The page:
Earth Friendly Fibres: Our founders had a strong focus on creating garments that not only fit and flatter all women, but also have less impact on the planet with more sustainable alternatives to conventional counterparts. In all of our products, we include certified organic bamboo and/or organic cotton in our fabrications. All of our clothing and home products, including every thread, button, stitching, and fabric dyes are free of harmful substances and have the OEKO-TEX Standard 100 Certification. Our fabric dyes are low-impact, non-toxic, and hypoallergenic. Most of our products are fabricated with bamboo, where we use OCIA certified organic viscose from bamboo grown without chemical fertilizers, herbicides, or pesticides. To recycle water and recapture the chemicals used to process our bamboo, we used a ‘closed-loop’ process. We are continually sourcing other earth-friendly fabrications to introduce to our brand. 

Conscious Production: Everyone who is involved in producing our clothing, from the farms, to the mills, to the factories, are cared for equally. We’ve built long-term relationships with our partners overseas in China, ensuring that they exceed national standards for health and safety, workplace conditions and workers’ protection. Once our garments are ready to be shipped to our office in Ontario, we slowly ship by sea to reduce our ecological footprint further.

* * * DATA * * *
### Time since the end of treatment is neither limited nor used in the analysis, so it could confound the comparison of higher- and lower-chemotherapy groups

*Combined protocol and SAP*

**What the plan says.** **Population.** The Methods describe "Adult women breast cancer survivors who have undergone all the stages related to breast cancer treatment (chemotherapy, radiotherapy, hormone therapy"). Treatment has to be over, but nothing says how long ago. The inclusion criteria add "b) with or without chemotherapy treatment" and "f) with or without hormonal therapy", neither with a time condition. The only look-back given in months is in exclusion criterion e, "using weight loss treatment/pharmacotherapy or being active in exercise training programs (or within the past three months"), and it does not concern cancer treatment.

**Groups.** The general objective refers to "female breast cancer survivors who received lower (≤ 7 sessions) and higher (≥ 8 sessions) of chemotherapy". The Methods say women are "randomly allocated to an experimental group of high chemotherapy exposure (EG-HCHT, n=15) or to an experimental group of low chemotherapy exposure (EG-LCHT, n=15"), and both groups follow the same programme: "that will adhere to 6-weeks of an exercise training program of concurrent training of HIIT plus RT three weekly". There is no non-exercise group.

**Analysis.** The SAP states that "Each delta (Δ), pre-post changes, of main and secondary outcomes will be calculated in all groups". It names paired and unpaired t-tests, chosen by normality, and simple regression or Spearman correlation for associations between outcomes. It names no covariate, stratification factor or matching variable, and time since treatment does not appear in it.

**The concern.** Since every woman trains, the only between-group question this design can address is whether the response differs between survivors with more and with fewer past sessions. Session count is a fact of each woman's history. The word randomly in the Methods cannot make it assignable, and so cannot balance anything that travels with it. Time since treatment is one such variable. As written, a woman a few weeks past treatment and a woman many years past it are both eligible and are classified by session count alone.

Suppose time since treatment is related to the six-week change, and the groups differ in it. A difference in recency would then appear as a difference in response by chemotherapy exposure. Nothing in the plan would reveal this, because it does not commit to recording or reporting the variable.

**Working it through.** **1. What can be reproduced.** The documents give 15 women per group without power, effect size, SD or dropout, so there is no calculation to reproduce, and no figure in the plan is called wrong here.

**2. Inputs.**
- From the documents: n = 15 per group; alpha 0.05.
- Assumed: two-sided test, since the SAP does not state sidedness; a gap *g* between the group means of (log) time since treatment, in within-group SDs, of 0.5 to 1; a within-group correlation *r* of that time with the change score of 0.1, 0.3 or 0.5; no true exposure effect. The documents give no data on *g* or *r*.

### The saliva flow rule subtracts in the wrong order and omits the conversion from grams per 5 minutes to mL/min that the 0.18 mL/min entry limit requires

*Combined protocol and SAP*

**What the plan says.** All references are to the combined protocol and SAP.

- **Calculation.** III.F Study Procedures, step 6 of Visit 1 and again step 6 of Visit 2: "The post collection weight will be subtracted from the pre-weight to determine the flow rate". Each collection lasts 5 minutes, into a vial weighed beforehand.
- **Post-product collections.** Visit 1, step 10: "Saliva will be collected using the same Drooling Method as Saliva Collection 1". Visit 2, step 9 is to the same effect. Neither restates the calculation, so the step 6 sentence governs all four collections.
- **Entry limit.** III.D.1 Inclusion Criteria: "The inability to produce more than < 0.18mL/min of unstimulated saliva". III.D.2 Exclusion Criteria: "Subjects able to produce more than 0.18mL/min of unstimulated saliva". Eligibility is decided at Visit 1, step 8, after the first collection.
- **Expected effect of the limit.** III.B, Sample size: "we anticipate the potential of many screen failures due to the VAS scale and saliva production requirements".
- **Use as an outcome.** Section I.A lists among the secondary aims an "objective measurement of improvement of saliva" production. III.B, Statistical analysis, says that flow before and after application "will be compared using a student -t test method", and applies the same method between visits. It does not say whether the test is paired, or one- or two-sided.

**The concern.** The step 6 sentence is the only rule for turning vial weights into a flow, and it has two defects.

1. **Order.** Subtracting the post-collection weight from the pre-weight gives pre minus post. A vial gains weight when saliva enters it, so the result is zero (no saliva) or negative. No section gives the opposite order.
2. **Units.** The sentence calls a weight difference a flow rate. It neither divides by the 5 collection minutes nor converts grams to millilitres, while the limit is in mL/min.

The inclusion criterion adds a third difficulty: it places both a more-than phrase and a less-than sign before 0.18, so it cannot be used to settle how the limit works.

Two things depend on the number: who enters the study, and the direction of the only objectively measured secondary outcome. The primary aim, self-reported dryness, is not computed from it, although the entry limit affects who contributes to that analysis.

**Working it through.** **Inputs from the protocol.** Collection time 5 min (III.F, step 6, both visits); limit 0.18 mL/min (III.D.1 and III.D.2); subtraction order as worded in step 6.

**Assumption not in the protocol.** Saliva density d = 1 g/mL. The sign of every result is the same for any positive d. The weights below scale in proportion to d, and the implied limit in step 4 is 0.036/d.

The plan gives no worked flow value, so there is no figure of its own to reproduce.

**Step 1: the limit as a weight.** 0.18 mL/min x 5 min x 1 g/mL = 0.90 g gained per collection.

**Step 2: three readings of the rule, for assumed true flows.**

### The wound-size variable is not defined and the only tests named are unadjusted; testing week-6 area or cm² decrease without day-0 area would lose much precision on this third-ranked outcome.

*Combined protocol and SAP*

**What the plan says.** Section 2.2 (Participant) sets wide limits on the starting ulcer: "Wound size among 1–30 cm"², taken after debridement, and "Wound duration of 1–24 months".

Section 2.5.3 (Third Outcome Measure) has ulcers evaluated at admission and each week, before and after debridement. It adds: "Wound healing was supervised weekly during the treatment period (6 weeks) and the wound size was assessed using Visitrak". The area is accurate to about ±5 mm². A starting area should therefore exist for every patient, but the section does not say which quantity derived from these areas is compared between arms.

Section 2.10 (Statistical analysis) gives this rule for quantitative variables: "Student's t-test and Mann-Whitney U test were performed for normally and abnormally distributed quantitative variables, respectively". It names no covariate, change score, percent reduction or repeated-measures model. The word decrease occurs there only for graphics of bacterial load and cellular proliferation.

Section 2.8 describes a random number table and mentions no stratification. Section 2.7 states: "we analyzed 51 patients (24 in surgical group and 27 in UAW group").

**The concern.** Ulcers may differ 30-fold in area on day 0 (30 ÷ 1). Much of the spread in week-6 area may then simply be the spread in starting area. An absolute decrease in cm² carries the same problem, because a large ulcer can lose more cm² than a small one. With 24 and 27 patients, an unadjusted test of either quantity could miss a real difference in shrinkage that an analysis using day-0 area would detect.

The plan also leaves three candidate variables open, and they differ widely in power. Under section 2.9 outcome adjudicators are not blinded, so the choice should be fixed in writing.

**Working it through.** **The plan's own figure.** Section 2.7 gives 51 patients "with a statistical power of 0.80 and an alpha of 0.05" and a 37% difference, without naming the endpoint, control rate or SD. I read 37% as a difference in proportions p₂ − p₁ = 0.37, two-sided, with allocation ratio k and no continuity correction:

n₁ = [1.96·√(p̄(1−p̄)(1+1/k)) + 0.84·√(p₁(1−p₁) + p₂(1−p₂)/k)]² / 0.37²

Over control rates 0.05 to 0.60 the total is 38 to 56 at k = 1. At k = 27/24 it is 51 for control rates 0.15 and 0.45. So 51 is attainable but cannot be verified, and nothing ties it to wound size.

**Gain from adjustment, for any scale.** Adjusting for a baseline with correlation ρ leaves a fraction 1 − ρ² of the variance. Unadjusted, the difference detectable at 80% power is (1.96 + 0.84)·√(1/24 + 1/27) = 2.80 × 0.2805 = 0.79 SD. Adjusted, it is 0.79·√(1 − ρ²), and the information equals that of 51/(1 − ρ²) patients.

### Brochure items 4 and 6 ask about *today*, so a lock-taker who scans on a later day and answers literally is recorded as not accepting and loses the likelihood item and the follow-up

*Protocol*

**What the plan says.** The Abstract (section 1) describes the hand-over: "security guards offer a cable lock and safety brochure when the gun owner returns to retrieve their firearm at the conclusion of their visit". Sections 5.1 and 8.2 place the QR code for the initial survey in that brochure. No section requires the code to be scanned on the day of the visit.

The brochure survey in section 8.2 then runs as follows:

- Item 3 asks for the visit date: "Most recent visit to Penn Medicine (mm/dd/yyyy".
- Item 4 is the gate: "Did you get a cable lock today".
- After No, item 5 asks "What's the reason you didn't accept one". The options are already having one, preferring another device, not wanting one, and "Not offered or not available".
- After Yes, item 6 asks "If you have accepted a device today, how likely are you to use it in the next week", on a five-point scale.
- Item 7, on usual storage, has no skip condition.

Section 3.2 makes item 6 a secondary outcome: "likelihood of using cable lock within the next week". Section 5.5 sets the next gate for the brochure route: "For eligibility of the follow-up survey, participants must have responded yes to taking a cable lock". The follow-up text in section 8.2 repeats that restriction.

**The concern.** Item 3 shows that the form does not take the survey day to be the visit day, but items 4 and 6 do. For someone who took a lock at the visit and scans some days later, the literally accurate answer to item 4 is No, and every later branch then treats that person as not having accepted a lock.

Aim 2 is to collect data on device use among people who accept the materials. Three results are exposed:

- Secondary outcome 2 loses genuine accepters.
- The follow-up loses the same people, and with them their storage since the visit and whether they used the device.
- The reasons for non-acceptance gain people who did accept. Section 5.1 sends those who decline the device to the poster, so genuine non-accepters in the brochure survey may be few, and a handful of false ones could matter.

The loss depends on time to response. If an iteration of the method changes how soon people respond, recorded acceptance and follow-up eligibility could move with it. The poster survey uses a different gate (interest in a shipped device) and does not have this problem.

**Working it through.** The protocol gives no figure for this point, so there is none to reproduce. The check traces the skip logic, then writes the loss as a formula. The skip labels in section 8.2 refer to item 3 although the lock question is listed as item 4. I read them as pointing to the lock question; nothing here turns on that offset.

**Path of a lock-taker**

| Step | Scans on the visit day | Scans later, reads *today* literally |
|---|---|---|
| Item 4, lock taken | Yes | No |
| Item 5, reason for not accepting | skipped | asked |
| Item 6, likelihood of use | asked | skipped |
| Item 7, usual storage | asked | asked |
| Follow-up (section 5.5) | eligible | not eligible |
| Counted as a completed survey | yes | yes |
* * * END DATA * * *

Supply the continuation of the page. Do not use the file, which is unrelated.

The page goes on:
Eco-Friendly Packaging: Not only do we focus on using environmentally-friendly materials in our products, we also consider the packaging. Other brands use single-use plastics for their products - we wanted to change that. The opaque bags that your garments are wrapped in are compostable and can be reused as a compost bag for your bin or in your gardens. Our product tags are made of cardboard and are pinned onto clothing using safety pins. You can reuse the safety pins and recycle the cardboard tags!

Finding a truly sustainable, slow fashion brand can be tricky, but our best tip is research, research, research! Read the brand’s ‘About Us’ pages, find information about their fabrics, production processes, packaging, or anything mentioning their sustainable practices. Look for transparency in the brand. Try searching the brand on ‘Good On You’ to view their ratings on a brand's sustainability to help you narrow down which brands are truly sustainable by providing an overall rating as well as ratings on animals, people, and planet values. Next time you’re making a purchase, make sure to read in-depth on the brand's values and virtues to help make a conscious choice!